Thirteen ‘bad’ habits that might actually be good for you

We’re told on a daily basis about all the things that can harm our health.

So how about a bit of good news on all those things that are ‘bad’ for us…

Having a daily tipple

People who drink a daily glass of wine or beer have a 53% lower chance of developing diabetes compared with abstainers, according to a Greek study published in the journal Diabetes and Metabolism.

After monitoring more than 3,000 people for 10 years, researchers believe that moderate alcohol consumption could boost cells’ sensitivity to the hormone insulin.

Meanwhile, a Danish study suggested that drinking two small glasses of wine daily may reduce the risk of death for Alzheimer’s patients.

Peanut butter

It might have a lot of calories, but peanut butter is one of the richest sources of heart-healthy monounsaturated fats, says Elizabeth Wall, nutritionist at Holland & Barrett.

The nuts are thought to help reduce inflammation in the body and boost the health of blood vessels around the heart. In fact, Harvard Medical School researchers reported that snacking on peanut butter five days a week can nearly halve the risk of a heart attack.

Reading in dim light

If there’s enough light to read, then there’s enough light, says Specsavers clinical spokesperson: “While it will make the task more difficult, which could result in eyestrain or headaches, reading in poor light will have no long-term implications for your sight.”


The sleepiness you feel when you drift off into a daydream can actually boost your brain power, according to a study published in the Proceedings of the National Academy of Sciences.

Brain scans have revealed that when our mind wanders, the brain’s ‘executive network’ – the part associated with problem-solving – becomes extremely active.

Crash diets

“The belief that the body quickly switches to ‘starvation mode’ is an utter myth,” says Dr Michael Mosley, author of the Fast Diet and Fast Exercise books (

And University of Pennsylvania researchers found no difference in weight gain between those on crash diets and those who followed so-called healthy diets, adds Dr Mosley.

But, he warns, it’s vital to eat protein: “The body can store fat and carbs but not protein. If you go without it, the body starts to extract it from the muscles.”


Italian researchers have found that eating spaghetti can reduce body mass index and lower waist circumference. This is partly because those who regularly consumed pasta tended to do so as part of a healthy Mediterranean diet.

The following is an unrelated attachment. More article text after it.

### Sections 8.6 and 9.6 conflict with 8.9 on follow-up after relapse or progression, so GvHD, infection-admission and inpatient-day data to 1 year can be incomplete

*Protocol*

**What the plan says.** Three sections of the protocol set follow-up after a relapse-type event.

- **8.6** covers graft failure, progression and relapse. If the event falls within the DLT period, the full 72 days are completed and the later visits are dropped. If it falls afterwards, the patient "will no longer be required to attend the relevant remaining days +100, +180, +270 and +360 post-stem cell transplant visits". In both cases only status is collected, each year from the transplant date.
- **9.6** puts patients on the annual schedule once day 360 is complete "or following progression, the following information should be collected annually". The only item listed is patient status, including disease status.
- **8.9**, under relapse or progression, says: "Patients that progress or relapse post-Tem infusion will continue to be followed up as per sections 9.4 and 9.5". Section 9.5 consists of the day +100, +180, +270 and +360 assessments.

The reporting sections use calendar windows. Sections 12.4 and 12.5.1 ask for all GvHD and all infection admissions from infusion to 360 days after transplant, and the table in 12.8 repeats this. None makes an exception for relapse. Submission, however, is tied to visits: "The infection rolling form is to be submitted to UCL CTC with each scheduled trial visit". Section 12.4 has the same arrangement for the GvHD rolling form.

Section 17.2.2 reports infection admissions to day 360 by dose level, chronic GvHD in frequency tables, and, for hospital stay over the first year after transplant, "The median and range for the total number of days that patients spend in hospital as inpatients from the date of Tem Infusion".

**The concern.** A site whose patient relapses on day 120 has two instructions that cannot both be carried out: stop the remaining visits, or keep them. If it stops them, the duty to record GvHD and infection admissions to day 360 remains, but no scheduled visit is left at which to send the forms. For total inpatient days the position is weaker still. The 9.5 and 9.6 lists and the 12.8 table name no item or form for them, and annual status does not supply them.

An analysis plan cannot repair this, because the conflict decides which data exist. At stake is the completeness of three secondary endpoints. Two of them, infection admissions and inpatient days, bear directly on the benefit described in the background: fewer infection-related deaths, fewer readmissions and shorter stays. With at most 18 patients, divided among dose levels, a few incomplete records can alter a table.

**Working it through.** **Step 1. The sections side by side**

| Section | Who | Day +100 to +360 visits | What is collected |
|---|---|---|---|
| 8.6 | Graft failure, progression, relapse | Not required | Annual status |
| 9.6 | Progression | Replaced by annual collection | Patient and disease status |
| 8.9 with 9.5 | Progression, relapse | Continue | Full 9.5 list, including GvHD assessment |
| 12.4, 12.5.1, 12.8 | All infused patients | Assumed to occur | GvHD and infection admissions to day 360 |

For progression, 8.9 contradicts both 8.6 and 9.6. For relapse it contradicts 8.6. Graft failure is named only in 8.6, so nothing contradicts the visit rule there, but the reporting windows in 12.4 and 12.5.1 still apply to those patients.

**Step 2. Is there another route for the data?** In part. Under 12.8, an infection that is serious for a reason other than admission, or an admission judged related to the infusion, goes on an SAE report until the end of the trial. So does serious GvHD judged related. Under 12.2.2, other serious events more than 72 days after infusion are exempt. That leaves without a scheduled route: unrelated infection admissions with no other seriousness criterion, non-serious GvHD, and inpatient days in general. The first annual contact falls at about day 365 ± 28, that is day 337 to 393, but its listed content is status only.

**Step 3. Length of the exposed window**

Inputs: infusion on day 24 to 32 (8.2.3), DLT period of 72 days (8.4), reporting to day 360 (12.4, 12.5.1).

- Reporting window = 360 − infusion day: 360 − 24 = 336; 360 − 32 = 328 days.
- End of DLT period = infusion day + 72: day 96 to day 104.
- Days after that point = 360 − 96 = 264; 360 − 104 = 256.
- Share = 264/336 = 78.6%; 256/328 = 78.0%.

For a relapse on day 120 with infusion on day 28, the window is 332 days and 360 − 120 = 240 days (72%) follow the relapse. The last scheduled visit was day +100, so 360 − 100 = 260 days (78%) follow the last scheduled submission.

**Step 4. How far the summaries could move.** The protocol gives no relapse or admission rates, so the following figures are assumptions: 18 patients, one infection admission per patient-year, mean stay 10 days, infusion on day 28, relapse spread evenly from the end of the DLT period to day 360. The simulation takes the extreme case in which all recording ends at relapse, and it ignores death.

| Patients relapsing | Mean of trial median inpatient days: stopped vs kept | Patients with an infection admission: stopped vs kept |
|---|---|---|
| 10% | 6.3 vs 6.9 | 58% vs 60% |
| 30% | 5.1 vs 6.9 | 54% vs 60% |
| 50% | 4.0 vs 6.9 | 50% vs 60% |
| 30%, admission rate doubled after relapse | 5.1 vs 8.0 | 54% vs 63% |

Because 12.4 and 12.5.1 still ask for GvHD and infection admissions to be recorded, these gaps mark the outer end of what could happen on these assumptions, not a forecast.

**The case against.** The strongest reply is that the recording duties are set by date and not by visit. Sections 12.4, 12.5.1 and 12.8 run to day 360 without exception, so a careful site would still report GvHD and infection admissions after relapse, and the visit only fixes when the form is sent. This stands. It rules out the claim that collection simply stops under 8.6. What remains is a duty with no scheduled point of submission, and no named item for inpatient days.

But after analysing the diets of more than 23,000 people, the study suggested the beneficial effect on the waistline of eating pasta existed regardless of how faithfully the diet was followed.

Running (for your knees)

Contrary to popular belief, running isn’t bad for your knees. In fact, data from Brigham Young University in America suggests running could even reduce joint inflammation.

The researchers measured levels of cytokines – markers of inflammation – in the knee joint fluid of people aged 18-35 before and after running.

After 30 minutes, the concentration decreased, so running had created an anti-inflammatory effect. Scientists even suggest running could delay the onset of osteoarthritis.

Going to the pub

Visiting your local makes you healthier, happier – and boosts community spirit, say psychologists at Oxford University.

They found it “can directly affect people’s social network size and how engaged they are with the community.

Our networks provide us with the single most important buffer against mental and physical illness”.


Children who are thumb-suckers or nail-biters are a third less likely to have allergies as adults – because they build up an immune response that makes them less
susceptible to allergens.

Prof Malcolm Sears, of McMaster University in Canada, who led the study, says: “While we don’t recommend these habits be encouraged, there does appear to be a positive side.”

Ice cream

Eating ice cream is the ideal way to de-stress, say scientists at the University of California.

Apparently the milk and cream mixture contains large amounts of the amino acid tryptophan, which has a calming effect on the brain, improving your mood and sleep.


Obviously it depends on the time and place, but swearing can be a good way to let off steam and boost wellbeing, say boffins from the University of East Anglia. They found a few expletives help employees cope with stress and it can raise team spirits.

A separate study from Keele University found swearing can actually help us cope with pain, with volunteers able to withstand having their hands in ice-filled water for around 40 seconds longer than those who didn’t swear.

Not flossing

A number of studies have dismissed the effectiveness of flossing in removing plaque and it can also occasionally cause harm, with a poor technique leading to damaged gums and teeth.

According to the British Dental Association: “Small inter-dental brushes are best for cleaning the area in between your teeth, where there is space to do so. Floss is of little value unless the spaces between your teeth are too tight for the interdental brushes to fit without hurting or causing harm.”

A cooked breakfast

The old saying ‘eat breakfast like a king, lunch like a prince and dinner like a pauper’ may be the key to a healthy body and mind.

American researchers say a full English breakfast of bacon, egg, beans, mushrooms and tomatoes is better for the heart, waistline and blood pressure than carbohydrate-rich cereals, breads and pastries.

Apparently such a breakfast sets up the metabolism for the rest of the day, making it easier to burn off other meals and snacks.

Just go easy at lunch and dinner.

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